[Narrator] Field researcher Denver Holt is heading to his summer job. The only way to get to the office is to head out of town on gravel roads and over the wind-swept tundra around Barrow, Alaska, located more than 300 miles above the Arctic Circle. 

Holt has been coming here for more than two decades to study Snowy Owls on their breeding grounds. He is monitoring 20 nests during this summer of 2014, in a study area that covers 100 square miles. On this late July day, he’s looking for chicks at a nest about 10 miles from town. The trick is to keep moving, scanning the wide open spaces. Another clue: the parents are watching closely. There must be a nest or young nearby. 

[Holt] He was just sound asleep, his head down. 

[Narrator] Each owlet Holt finds is banded when it’s large enough. This nest started with seven eggs. They all hatched, but this small chick is the only survivor. 

[Holt] Well, it’s not biting at my fingers, and usually they’re biting fingers because they’re hungry. 

[Denver Holt, Owl Research Institute] 

It still looks a little stunted in its growth, it’s about 25, 26 days old, probably should be a little further from the nest about now. 

[Narrator] Information for each nest is kept in its own booklet: egg-laying dates, hatching, and other details about each nest visit. Holt checks back on each nest every few days. At other nests farther out on the tundra, Holt finds chicks that are even younger. These are only about 14 days old. 

By looking at the remains of prey scattered nearby Holt can tell what the owls are eating. Right now it seems to be mostly other birds, rather than the brown lemmings that usually make up 90% of the snowy owl diet in any given year.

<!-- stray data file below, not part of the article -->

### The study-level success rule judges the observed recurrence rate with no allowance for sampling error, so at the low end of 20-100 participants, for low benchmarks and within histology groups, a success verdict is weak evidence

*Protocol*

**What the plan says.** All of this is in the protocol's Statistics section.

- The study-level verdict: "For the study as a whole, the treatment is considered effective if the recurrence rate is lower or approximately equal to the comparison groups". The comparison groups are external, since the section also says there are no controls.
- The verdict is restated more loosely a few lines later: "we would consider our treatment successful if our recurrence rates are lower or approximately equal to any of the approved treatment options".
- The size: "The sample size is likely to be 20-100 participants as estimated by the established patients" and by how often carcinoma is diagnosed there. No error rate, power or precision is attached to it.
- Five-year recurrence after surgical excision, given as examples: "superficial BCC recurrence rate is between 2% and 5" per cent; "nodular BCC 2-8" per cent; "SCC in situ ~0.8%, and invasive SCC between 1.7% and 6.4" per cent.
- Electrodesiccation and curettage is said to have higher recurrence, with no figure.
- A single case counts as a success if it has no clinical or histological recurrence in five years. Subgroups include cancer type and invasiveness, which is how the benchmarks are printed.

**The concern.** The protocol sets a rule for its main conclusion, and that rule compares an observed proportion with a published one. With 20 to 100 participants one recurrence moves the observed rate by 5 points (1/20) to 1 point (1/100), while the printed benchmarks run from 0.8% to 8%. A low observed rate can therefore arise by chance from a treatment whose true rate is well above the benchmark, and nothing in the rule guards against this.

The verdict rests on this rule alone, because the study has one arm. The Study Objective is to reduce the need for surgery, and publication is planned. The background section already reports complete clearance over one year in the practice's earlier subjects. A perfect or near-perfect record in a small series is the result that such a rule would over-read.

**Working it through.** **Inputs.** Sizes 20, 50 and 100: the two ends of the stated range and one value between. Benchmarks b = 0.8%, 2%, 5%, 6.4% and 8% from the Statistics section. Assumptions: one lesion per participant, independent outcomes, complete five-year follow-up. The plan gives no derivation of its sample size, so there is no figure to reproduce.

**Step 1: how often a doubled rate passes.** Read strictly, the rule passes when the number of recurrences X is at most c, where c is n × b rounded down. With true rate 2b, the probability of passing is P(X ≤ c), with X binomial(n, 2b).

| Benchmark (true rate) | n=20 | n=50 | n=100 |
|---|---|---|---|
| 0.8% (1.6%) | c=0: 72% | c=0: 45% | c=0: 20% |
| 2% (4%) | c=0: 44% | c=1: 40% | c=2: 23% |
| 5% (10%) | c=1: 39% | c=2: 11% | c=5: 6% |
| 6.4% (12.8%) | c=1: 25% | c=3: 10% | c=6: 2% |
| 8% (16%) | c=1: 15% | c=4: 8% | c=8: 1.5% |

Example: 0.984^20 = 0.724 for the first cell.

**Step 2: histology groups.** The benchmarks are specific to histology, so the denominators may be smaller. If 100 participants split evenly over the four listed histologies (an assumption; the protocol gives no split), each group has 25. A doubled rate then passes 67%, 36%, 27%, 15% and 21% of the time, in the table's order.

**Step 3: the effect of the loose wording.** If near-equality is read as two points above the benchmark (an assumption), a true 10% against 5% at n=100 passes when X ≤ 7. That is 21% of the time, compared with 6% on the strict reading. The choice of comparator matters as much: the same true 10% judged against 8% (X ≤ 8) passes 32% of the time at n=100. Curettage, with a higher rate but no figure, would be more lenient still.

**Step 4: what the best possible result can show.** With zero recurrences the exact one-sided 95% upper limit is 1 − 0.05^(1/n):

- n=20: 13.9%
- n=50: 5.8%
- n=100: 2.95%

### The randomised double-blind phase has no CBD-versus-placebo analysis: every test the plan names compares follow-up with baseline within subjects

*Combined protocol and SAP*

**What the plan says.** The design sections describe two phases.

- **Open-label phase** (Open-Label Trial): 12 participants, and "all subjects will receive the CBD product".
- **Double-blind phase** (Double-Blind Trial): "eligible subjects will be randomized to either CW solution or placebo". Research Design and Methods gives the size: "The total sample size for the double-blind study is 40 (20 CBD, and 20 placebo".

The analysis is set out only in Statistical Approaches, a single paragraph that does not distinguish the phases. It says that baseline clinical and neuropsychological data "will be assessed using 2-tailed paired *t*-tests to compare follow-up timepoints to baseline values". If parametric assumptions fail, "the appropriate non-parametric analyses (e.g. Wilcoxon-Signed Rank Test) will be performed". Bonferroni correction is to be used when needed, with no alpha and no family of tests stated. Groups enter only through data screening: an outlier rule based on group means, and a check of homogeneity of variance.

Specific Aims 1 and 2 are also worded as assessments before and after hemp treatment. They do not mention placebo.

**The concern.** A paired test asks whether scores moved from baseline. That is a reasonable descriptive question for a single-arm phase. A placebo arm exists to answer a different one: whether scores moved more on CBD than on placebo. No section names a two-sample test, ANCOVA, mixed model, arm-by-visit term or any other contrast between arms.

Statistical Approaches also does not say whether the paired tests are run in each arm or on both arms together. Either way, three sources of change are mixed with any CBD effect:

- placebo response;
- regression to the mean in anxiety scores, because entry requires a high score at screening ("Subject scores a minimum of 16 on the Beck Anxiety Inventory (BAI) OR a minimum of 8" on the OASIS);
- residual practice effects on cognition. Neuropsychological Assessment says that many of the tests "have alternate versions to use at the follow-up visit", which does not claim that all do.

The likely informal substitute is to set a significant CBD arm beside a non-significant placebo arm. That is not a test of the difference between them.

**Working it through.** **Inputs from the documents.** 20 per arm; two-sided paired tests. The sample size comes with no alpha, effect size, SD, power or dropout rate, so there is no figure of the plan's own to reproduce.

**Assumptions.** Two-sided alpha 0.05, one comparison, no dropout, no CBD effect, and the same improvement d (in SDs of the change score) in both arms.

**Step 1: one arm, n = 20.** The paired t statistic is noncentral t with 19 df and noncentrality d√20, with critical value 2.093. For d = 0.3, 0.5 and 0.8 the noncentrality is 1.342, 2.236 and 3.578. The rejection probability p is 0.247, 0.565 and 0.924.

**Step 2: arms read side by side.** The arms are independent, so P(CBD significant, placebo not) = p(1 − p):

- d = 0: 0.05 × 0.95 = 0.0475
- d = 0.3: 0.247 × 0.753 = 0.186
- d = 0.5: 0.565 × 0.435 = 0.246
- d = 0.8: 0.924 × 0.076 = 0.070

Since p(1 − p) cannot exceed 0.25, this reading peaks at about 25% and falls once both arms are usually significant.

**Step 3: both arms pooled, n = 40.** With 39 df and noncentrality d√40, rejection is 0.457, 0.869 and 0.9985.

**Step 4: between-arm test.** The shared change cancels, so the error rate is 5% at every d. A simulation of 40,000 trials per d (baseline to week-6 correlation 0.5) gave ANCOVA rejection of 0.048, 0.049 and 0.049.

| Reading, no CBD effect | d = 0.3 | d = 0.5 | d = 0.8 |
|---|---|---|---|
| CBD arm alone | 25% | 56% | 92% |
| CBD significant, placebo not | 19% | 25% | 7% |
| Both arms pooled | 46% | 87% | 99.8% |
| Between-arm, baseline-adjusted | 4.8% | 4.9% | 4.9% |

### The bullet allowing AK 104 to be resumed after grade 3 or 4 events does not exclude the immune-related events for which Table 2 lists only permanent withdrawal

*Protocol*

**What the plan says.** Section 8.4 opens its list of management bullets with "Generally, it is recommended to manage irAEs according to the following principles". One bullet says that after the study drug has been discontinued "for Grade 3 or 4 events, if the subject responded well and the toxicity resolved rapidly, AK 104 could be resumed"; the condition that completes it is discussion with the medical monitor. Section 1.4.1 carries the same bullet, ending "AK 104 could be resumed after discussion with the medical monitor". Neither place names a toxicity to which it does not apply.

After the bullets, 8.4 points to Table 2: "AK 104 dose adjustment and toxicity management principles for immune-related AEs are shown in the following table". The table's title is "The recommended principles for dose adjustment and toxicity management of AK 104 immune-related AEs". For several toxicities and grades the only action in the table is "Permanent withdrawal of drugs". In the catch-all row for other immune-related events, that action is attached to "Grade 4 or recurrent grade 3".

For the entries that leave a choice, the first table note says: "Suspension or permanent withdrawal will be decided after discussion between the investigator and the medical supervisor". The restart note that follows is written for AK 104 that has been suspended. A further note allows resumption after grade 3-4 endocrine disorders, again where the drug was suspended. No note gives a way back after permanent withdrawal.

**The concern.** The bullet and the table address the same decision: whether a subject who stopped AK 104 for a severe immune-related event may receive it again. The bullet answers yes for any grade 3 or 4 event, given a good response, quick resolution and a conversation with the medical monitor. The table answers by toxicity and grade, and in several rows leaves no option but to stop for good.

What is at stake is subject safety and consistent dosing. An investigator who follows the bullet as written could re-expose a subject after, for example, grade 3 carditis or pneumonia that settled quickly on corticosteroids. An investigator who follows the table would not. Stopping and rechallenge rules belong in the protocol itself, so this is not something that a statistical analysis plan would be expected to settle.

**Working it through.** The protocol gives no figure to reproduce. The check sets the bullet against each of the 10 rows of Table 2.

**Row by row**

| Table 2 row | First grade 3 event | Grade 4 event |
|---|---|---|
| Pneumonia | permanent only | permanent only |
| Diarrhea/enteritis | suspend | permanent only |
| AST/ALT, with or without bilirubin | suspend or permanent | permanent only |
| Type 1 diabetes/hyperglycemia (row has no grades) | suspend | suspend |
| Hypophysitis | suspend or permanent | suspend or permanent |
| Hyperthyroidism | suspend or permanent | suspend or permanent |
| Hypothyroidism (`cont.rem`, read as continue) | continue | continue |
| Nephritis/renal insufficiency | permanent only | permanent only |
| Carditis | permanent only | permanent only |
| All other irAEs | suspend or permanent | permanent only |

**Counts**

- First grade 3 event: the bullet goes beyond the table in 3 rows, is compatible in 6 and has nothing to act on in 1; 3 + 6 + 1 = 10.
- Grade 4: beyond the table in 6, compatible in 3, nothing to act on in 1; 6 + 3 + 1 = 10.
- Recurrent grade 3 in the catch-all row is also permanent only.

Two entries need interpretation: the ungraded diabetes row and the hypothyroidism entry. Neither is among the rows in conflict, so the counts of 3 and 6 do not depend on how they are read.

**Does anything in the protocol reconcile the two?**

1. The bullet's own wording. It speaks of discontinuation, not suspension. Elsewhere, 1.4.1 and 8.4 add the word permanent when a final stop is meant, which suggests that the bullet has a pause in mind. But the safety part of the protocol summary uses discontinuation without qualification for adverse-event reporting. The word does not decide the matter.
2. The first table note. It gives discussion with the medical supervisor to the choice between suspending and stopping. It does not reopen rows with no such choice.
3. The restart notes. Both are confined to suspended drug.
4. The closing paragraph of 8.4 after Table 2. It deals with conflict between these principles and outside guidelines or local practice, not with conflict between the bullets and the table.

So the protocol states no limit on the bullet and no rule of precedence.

[Holt] We’ve also been monitoring the lemmings for 23 years as well. So your typical winter nest looks like this, it’s a pretty good-sized one and you can see here, here’s a nest chamber and apparently this keeps them warm enough with good snow cover during the winter time. 

Given the clutch sizes of the owls this year, ranging from three to nine, but probably in that six range, that’s a pretty good number, that probably indicated that lemmings, at least in April and May, were relatively high, and for reasons I don’t know, they either didn’t stay high or they didn’t keep going. 

[Narrator] With fewer lemmings to eat, mortality at the nests is high this summer. Anywhere from 40% to 100% of the chicks in each nest have died so far, most likely because of starvation. 

At another nest Holt finds two older chicks, about 35 and 36 days old. They become especially beautiful at this stage, as white feathers begin replacing their fluffy gray down. They look like they’re wearing goggles. These birds will be flying in another couple of weeks. Holt has clearly never lost his appreciation for these magnificent owls. 

[Holt] Whoa, she’s exercising! Beautiful, beautiful young bird. Absolutely gorgeous bird. Look at this. Number one is I just enjoy the heck out of it, and then the other thing is, too, you enjoy the owls, and you enjoy the lemmings, and you enjoy the ecology of the tundra, and you want to maybe do things that you can provide some valuable and reliable information for the conservation of the whole system. 

[More information: www.owlinstitute.org; www.allaboutbirds.org]

End of transcript

For many birds, it’s a real success to survive beyond the first two weeks. Meet a beautiful Snowy Owl chick, the only survivor from a nest that started with seven eggs. Field researcher Denver Holt from the Owl Research Institute has been checking in nests in the Arctic tundra for more than two decades. See what it’s like to monitor Snowy Owl nests and chicks on the Arctic tundra outside Barrow, Alaska.